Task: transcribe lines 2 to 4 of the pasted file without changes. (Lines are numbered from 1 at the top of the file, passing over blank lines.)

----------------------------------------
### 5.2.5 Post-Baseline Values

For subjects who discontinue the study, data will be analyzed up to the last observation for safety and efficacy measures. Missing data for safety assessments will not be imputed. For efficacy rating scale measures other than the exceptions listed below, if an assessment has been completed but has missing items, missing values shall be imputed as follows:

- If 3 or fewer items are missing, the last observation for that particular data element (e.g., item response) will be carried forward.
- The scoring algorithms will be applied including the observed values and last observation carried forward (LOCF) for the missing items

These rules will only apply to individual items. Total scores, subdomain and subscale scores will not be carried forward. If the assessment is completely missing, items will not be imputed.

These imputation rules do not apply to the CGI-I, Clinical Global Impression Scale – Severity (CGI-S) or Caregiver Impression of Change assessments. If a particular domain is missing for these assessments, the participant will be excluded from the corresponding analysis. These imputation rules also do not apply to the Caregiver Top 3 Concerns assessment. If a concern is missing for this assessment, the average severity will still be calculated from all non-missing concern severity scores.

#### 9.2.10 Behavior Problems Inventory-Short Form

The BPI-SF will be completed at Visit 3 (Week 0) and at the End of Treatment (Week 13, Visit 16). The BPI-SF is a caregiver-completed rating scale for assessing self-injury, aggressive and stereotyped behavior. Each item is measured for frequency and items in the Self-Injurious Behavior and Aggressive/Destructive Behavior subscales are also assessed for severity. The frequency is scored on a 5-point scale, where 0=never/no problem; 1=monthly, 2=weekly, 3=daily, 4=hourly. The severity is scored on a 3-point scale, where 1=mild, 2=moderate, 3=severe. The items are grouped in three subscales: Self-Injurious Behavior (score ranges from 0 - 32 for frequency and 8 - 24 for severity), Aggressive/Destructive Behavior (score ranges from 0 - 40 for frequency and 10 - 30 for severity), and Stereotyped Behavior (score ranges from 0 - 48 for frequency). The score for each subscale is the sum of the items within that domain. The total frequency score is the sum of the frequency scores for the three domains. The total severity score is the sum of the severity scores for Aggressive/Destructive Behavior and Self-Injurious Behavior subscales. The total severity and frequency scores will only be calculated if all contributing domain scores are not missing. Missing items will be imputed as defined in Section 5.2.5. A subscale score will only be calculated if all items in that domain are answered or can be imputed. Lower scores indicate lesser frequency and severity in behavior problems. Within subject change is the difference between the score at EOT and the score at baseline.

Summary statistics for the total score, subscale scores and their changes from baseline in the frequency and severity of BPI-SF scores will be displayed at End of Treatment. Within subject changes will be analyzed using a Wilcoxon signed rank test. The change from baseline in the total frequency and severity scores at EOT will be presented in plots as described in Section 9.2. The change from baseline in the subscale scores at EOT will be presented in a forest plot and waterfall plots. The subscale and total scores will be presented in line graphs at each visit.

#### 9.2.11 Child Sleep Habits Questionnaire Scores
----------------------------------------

For subjects who discontinue the study, data will be analyzed up to the last observation for safety and efficacy measures. Missing data for safety assessments will not be imputed. For efficacy rating scale measures other than the exceptions listed below, if an assessment has been completed but has missing items, missing values shall be imputed as follows:

- If 3 or fewer items are missing, the last observation for that particular data element (e.g., item response) will be carried forward.
- The scoring algorithms will be applied including the observed values and last observation carried forward (LOCF) for the missing items